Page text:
Tired of dead zones and weak signals in your home Wi-Fi network?
Suffering from a weak signal from your wireless router?
Then Wi-Fi mesh may be a solution for you as it solves all these issues which traditional routers cannot solve.
In this blog, we want to give you a quick overview of what Wi-Fi Mesh is, the advantages/disadvantages of Mesh Wi-Fi systems, and how they are different than Wi-Fi extenders.
Mesh Wi-Fi systems are very popular today. They are available from many vendors compatible with Wi-Fi-5 and/or Wi-Fi 6 (E)
Why do you need a Wi-Fi mesh?
A regular router works fine if you have a small office or home Wi-Fi network. But if you have an apartment complex or a bigger office, you might face problems. Most likely, you will have dead spots with no coverage or very little coverage in some areas.
What is Wi-Fi mesh?
A Wi-Fi mesh or mesh network is a group of wireless nodes that work together to extend coverage beyond the reach of individual nodes. Instead of relying on a single node as a gateway for everyone else in the area, each node acts as a relay station, passing data to the next node. This allows you to connect to the Internet even if you’re outside the range of your primary connection.
Mesh systems are great for expanding connectivity in an existing network. For example, you could add a few mesh units to an area that doesn’t have much coverage. Or, you could install a couple of mesh units in an area with a lot of coverage.
In either case, a mesh system allows you to extend your range while still maintaining a strong connection.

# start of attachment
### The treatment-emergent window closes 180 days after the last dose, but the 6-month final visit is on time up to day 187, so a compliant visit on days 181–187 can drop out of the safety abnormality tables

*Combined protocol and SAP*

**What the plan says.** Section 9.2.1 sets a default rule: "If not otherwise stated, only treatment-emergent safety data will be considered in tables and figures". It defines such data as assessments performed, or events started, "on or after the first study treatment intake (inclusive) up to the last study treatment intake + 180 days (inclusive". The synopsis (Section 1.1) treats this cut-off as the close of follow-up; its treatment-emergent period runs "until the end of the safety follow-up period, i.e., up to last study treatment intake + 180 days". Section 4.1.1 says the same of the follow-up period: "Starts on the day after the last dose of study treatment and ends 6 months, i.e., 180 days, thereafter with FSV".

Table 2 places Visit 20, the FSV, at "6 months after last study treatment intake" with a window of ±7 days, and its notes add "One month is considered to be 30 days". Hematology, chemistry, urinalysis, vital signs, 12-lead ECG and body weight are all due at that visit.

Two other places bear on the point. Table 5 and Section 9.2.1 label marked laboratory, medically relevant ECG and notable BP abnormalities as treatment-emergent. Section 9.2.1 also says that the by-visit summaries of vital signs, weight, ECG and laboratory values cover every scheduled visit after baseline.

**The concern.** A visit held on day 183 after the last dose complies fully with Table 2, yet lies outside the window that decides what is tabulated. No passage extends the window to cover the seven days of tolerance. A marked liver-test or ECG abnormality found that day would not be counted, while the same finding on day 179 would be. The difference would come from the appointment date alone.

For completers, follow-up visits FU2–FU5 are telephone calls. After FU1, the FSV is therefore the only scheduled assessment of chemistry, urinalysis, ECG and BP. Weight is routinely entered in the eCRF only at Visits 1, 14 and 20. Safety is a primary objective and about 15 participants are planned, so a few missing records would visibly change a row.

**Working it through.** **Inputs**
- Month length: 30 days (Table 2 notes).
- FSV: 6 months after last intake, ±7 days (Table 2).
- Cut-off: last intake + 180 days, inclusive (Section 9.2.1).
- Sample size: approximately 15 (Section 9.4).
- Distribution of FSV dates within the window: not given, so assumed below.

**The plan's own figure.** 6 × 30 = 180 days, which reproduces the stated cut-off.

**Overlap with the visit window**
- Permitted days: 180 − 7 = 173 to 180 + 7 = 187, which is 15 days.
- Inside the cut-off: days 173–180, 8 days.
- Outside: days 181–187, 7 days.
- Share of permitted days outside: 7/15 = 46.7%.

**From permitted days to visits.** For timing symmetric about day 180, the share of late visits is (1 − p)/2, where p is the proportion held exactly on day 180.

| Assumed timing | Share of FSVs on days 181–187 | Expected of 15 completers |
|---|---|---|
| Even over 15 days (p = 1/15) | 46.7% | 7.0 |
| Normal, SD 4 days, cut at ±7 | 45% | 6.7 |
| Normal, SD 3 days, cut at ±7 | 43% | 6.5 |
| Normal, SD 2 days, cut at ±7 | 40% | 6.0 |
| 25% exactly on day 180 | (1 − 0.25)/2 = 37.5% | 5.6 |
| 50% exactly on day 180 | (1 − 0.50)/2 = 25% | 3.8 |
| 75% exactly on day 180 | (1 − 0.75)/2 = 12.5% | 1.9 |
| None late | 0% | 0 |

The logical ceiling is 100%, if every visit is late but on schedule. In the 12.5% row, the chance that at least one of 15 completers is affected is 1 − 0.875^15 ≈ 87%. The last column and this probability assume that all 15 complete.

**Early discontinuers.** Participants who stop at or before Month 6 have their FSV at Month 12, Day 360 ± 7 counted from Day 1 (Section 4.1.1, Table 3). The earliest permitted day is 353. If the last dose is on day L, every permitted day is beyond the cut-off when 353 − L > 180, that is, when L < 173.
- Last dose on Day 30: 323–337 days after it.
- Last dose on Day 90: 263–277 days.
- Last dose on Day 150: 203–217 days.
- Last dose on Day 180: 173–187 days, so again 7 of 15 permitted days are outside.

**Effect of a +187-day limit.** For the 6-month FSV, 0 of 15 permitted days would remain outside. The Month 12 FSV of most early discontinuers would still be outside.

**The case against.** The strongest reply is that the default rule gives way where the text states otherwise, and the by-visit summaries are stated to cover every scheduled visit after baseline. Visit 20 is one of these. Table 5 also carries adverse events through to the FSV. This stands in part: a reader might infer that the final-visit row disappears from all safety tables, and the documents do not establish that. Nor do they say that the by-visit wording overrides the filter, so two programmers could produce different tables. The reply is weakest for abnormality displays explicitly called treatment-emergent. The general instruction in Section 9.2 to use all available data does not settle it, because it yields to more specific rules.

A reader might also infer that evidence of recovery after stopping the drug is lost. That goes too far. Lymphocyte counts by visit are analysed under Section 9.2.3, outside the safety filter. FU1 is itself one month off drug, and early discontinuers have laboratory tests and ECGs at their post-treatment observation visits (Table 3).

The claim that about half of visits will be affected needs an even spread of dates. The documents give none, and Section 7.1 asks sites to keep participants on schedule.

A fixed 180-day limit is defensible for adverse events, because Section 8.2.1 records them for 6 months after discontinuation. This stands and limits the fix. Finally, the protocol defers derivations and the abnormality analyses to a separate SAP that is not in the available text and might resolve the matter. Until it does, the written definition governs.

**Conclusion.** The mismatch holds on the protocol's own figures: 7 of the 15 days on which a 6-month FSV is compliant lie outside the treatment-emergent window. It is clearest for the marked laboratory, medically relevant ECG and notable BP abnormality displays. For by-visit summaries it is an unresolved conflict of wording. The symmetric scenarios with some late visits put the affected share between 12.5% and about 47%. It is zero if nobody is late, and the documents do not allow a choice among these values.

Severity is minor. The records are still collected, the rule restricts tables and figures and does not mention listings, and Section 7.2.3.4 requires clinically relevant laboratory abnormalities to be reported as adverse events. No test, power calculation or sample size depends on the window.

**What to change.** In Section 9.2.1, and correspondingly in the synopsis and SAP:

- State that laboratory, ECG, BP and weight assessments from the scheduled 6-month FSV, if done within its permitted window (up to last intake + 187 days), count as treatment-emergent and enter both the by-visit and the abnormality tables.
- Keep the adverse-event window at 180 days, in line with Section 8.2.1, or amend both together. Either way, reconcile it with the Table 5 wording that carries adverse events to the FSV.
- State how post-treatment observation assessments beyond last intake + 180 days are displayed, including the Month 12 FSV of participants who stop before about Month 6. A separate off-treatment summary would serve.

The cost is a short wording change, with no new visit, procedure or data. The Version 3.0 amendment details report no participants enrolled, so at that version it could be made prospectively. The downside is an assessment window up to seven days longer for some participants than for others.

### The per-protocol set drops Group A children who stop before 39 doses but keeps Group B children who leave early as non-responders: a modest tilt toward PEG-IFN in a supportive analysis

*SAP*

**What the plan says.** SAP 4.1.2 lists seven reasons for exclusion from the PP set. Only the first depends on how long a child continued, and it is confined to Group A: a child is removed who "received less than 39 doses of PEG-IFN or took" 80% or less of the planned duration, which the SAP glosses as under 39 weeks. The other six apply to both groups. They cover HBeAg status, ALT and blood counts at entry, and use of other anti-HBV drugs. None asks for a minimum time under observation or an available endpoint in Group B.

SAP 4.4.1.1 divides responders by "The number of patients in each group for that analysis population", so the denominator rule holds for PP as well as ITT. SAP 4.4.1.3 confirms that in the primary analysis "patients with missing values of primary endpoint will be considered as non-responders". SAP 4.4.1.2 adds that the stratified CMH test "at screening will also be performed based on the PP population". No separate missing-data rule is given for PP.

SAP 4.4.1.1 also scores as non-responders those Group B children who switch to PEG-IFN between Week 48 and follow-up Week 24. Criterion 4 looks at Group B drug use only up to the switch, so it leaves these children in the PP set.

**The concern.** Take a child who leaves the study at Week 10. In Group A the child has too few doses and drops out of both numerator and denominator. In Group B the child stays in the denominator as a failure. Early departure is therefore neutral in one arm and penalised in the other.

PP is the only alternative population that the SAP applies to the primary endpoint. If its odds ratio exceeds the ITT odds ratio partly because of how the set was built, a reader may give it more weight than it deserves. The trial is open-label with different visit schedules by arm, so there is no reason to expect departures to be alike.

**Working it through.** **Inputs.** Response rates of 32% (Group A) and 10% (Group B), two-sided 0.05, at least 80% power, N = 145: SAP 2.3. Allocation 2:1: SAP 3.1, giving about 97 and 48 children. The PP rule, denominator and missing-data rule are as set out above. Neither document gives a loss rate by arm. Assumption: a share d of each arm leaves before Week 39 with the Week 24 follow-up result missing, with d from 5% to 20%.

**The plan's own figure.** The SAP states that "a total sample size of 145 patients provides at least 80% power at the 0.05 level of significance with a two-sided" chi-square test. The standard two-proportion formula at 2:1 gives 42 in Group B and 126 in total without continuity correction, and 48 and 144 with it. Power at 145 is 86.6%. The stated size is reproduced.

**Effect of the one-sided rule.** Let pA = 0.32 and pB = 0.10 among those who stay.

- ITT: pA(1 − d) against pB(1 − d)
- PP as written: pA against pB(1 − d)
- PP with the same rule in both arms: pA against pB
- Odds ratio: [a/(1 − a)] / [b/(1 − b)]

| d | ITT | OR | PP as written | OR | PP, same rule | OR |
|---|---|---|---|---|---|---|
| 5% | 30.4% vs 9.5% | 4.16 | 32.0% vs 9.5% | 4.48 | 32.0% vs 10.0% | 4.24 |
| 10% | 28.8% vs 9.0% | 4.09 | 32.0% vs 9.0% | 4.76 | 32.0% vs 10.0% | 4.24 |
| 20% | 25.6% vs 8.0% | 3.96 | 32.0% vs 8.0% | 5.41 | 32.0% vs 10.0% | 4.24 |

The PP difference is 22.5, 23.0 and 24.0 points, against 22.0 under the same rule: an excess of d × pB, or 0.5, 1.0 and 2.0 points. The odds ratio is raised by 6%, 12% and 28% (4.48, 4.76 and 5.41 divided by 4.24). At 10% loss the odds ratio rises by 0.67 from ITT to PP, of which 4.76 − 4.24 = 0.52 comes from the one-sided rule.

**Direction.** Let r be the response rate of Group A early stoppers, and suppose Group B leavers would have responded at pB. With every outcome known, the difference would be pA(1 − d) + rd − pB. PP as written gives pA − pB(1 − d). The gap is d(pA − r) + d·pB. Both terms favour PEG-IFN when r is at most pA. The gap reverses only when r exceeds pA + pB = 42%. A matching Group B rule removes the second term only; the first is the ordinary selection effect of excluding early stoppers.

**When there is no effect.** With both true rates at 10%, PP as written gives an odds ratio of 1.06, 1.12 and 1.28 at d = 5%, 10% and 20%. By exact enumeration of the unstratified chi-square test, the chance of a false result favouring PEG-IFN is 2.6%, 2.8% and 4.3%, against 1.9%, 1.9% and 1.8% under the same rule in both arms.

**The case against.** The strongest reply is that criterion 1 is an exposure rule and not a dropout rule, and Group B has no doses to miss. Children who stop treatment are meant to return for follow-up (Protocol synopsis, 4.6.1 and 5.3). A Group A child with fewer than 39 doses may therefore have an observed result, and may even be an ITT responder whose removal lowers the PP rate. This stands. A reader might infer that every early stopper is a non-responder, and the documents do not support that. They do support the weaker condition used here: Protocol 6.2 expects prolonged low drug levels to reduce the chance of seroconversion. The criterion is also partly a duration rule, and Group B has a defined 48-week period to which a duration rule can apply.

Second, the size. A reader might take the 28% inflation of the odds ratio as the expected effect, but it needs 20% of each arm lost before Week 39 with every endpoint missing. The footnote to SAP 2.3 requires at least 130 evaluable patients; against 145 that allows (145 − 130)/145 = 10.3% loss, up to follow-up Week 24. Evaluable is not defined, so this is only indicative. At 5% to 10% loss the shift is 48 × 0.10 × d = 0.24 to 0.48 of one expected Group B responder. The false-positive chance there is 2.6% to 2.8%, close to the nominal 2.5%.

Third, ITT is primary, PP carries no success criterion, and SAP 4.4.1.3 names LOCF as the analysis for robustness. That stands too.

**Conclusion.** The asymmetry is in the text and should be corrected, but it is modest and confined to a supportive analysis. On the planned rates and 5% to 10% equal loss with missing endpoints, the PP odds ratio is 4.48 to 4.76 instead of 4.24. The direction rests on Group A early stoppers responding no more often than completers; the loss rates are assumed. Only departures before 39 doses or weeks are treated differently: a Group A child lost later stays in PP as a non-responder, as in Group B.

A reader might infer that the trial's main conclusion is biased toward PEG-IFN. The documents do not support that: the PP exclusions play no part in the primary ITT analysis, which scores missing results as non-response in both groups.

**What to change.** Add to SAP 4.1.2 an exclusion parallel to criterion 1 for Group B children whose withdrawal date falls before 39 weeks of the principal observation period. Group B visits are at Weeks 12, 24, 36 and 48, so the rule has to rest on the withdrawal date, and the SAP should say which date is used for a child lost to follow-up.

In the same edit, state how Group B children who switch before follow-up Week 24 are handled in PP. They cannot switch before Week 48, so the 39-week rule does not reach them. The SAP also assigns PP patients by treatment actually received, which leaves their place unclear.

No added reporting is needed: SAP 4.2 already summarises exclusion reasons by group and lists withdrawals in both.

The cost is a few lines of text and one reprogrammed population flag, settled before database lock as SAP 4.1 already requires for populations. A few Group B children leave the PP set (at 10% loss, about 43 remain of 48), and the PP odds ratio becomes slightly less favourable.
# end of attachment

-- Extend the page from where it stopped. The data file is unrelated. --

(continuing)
At this point, it is very important to bring the discussion of Wi-Fi extenders as many people ask this question; after all, Wi-Fi extenders also solve the Wi-Fi coverage and dead zone issues.
Fig: what is Wi-Fi Mesh ( Reference: Linksys)
What’s the difference between Mesh Wi-Fi and a Wi-Fi Extender?
A Wi-Fi extender is used to extend the coverage of a Wi-Fi router. For example, a two-story house might require a separate Wi-Fi extender on the 1st floor if the ground has a Wi-Fi router. The downside is that one needs to manually switch the signal depending on the proximity, as both Wi-Fi devices broadcast different SSIDs, so the user must select one of them manually.
Mesh Wi-Fi is much faster and more efficient at providing a Wi-Fi signal than range extenders. Because a mesh system creates a “mesh” of signals, it can deliver a strong signal to every area without constantly reconnecting to a different network. That is mesh system is a single network/single SSID. A user connects to only one network
When moving around a large space, a mesh system allows you to roam seamlessly from one part of the house to another. If you’re trying to access a particular device, the mesh system will automatically find the fastest path to reach it. With a range extender, however, you’ll have to manually rejoin the new network whenever you move into a new area.
Mesh routers allow multiple router units to communicate with one another flexibly to provide the best possible coverage to users, which is a huge benefit versus Wi-Fi extenders which only talk to the main router.
How do you add mesh routers to the current network?